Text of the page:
Startup Lifestyle

Take Care of Your Offensive Line

NFL quarterbacks are key to their teams’ success. And key to the quarterbacks’ success is the offensive line. The offensive line protects the quarterback in the passing game, while opening up running lanes to establish the ground game. The success of ground game activates the passing game by keeping the defense from just pinning their ears back and using the quarterback for target practice. A smart quarterback maintains a great relationship with his offensive line. Quarterbacks often treat their front line to fine dinners each week. Stories also abound of quarterbacks that present their blockers with expensive gifts such as Rolex watches, paid from their own pocketbook.

In the same way, a founder is key to the startup’s success. The founder manages the game, calls an audible at the line based on the defensive set, makes split second decisions, and delivers the ball where only the receiver can catch it. A seasoned founder also knows that his (or her) success is dependent on the surrounding team. Founders who take care of their people end up building strong, loyal teams. Should the startup enjoy an exit, the founders are in a position to ensure that everyone feels victorious.

During the negotiations with a potential investor or acquirer, founders should be careful to evaluate the impact of the terms of the transaction on the team in general. Even though these negotiations are fast-paced and stressful, founders need to make sure to run scenarios on how the transaction will impact the compensation of the employees. I’ve seen transactions go down where the executives preserve a reasonable equity position for themselves, but the rank and file employees get the short end of the stick. Put yourself in the shoes of your team. Would you, as a non-founder, be happy with the outcome of the transaction? Negotiate not just for yourself, but for your team. Where the numbers make it difficult and the broader employee base might get squeezed, can the founders carve out a portion of their own equity to make the employees whole?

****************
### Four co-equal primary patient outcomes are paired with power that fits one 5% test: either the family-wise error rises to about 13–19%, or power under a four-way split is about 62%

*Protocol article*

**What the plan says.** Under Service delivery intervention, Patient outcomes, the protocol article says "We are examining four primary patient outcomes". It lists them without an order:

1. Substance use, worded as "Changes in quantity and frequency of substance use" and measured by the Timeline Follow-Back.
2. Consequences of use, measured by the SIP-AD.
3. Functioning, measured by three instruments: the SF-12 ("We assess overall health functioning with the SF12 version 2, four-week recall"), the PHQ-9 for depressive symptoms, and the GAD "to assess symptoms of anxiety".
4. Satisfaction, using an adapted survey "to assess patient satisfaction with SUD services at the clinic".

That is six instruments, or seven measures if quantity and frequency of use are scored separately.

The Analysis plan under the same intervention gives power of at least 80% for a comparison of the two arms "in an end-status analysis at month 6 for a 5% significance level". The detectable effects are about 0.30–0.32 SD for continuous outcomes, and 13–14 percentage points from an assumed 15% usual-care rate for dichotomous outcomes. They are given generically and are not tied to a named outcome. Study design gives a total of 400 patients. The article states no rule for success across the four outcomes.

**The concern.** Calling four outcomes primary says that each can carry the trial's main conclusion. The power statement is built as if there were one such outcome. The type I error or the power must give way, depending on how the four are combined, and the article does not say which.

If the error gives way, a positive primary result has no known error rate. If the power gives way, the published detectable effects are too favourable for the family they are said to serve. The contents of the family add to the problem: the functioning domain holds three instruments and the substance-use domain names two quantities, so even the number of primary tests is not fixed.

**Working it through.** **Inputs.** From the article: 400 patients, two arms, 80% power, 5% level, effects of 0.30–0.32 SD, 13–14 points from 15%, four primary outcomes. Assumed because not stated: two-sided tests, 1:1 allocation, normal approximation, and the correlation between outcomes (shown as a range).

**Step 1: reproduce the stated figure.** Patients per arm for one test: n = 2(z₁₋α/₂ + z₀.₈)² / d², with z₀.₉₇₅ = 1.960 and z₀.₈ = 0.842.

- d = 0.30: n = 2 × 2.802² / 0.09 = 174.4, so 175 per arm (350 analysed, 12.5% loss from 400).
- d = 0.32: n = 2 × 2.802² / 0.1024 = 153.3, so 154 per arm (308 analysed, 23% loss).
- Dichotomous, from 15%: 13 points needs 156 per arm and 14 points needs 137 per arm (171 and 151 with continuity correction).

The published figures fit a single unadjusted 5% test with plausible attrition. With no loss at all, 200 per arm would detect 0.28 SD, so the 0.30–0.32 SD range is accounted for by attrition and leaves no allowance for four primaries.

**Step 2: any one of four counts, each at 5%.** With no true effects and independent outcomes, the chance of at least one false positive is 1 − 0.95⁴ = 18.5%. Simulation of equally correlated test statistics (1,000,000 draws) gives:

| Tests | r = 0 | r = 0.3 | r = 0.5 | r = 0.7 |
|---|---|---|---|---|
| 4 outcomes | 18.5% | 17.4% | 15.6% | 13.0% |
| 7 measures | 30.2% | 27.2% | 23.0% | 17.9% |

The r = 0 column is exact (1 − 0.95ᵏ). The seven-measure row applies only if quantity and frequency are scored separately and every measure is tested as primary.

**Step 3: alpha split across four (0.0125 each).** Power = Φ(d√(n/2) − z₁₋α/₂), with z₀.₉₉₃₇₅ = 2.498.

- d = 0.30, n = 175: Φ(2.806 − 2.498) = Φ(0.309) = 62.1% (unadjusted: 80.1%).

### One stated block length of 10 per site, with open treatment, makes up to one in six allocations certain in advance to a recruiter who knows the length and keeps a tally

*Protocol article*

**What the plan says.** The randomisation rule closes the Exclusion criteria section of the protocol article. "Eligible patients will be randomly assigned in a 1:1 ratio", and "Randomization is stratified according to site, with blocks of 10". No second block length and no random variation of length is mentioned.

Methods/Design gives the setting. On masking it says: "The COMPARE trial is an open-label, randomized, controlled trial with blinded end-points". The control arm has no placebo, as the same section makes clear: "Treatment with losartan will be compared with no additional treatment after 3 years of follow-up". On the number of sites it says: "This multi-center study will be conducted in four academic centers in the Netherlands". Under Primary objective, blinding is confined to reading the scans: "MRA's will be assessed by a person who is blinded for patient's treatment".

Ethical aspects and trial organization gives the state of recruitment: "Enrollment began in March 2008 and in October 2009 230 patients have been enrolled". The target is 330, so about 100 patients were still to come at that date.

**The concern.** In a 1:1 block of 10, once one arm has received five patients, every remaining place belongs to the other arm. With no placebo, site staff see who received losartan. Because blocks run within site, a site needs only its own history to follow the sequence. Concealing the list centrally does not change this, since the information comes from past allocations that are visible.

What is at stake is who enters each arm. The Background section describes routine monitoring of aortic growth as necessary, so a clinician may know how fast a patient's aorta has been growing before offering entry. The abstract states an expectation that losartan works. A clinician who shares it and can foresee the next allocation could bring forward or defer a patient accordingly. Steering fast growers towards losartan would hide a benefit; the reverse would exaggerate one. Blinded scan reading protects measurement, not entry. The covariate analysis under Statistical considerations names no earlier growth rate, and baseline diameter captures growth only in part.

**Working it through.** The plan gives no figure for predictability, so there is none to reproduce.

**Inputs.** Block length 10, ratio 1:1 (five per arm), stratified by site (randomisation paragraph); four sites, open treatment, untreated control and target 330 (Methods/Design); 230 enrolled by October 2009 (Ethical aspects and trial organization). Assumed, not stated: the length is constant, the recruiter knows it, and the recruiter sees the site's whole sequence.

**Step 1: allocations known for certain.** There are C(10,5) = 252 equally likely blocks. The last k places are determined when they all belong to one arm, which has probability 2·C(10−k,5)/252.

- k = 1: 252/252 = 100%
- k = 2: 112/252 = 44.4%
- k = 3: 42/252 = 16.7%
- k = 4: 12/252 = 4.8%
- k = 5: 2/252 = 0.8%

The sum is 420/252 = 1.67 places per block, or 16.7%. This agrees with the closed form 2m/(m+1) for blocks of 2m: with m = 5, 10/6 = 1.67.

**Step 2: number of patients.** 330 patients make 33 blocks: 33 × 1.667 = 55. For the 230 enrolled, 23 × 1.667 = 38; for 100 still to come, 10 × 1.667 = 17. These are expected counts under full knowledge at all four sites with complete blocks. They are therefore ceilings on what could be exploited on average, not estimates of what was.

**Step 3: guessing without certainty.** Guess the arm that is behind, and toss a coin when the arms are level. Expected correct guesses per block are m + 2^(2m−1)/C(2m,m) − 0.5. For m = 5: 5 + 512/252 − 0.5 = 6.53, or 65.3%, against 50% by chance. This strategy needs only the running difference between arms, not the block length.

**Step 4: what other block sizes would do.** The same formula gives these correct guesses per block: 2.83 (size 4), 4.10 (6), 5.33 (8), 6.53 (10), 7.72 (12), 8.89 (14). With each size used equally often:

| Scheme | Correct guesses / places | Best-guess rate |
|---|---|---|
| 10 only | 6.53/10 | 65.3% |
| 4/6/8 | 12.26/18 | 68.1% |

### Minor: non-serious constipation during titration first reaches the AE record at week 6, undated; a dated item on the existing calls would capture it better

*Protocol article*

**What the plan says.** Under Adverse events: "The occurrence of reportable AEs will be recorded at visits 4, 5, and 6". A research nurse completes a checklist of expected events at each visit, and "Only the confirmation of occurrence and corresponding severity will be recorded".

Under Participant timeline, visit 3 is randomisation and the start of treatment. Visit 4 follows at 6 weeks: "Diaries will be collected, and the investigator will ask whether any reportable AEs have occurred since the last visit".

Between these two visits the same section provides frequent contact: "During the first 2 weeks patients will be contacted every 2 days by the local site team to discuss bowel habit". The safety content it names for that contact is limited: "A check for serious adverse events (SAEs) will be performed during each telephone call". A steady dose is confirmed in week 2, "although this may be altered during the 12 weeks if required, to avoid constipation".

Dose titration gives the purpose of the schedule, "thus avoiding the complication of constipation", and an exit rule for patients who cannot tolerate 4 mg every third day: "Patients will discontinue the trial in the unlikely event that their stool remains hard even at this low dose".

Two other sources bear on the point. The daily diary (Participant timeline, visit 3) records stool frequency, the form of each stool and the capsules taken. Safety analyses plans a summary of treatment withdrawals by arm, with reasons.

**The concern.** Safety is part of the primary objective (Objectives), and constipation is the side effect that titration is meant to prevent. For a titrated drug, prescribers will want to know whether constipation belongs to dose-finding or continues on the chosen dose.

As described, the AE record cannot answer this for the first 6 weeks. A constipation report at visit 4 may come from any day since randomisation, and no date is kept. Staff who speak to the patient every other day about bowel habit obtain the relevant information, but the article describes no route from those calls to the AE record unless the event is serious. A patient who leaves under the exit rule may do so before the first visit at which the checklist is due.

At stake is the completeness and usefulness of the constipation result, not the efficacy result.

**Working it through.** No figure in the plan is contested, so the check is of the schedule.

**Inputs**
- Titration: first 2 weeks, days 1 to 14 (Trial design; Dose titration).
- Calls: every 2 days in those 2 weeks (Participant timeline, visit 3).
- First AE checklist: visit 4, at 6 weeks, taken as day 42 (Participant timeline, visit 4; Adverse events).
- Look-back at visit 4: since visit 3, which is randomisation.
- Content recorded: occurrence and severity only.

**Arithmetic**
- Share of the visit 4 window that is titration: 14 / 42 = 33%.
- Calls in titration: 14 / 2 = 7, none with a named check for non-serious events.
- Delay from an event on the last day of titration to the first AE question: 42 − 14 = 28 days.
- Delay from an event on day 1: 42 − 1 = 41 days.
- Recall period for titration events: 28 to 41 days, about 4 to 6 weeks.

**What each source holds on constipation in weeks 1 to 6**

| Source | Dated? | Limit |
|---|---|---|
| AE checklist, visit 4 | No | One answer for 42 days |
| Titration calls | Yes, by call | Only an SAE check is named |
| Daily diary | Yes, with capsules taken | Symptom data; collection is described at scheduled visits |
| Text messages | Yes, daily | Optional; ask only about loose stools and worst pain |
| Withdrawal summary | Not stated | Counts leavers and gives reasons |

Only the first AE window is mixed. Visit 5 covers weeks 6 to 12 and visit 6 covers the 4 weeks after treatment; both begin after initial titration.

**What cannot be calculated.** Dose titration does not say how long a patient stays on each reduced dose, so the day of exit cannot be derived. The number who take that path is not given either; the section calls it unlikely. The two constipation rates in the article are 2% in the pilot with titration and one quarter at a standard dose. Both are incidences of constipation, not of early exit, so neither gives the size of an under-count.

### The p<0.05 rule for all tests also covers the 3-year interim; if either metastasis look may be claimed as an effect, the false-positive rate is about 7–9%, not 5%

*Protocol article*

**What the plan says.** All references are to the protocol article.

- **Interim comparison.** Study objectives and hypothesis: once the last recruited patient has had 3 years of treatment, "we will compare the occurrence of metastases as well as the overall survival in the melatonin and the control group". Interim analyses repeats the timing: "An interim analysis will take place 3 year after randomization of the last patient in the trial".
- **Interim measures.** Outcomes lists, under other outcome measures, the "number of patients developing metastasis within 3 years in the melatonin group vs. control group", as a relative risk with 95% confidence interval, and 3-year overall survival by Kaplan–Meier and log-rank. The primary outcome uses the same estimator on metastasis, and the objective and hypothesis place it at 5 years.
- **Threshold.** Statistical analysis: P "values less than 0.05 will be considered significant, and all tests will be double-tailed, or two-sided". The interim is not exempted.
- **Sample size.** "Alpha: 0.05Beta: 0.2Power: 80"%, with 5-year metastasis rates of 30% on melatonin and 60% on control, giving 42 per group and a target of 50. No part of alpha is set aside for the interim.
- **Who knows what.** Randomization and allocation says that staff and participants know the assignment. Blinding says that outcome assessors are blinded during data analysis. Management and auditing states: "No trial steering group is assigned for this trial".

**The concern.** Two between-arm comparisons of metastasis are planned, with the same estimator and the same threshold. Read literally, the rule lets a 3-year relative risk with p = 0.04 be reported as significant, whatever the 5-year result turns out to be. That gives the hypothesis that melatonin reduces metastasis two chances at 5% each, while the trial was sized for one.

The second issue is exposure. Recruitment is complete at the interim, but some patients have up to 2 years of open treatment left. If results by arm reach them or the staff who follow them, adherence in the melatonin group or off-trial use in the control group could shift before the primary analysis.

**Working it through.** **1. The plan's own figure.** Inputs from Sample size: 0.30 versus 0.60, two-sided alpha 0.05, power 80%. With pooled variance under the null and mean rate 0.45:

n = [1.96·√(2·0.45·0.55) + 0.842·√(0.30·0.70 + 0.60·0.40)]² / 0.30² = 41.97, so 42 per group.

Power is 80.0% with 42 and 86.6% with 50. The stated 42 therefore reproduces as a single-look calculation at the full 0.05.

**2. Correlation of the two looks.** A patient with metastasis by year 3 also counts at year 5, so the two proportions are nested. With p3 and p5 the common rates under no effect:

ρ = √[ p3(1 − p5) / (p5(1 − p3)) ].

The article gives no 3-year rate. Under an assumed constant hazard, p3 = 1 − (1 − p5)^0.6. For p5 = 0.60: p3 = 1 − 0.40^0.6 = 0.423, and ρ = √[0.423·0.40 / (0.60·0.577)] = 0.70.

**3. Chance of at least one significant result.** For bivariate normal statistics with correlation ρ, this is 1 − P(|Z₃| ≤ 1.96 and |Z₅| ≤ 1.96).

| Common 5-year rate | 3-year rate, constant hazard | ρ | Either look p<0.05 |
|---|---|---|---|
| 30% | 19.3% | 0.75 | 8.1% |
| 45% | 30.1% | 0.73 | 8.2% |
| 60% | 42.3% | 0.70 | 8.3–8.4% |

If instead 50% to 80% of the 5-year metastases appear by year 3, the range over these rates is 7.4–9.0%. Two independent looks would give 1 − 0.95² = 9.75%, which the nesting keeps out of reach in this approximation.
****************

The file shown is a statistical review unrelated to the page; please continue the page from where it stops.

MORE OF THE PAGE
In most exit scenarios, founders should have some room to share. Founders have much more equity than the average employee and can afford to be generous. There’s nothing wrong with founders earning a payout that is many times larger than the average employee. There’s nothing wrong with a quarterback getting paid many times more than a special teams player. The roles they play are dramatically different. Founders take the risk, flirt with failure, lead into uncharted territory, and shoulder the burden of making some of the most difficult decisions in the company. But in the same way that NFL quarterbacks take care of their offensive line, founders should remember the players that make success possible and be generous with their team. If you’ve done a good job as a founder, you’ll do just fine financially with the exit. Generosity results in the founders enjoying not just financial wealth, but also great friendships. Your team will appreciate the money, but will remember the loyalty. And as any older, wiser person will tell you, close relationships are more valuable than the size of your bank account, so do good and share.


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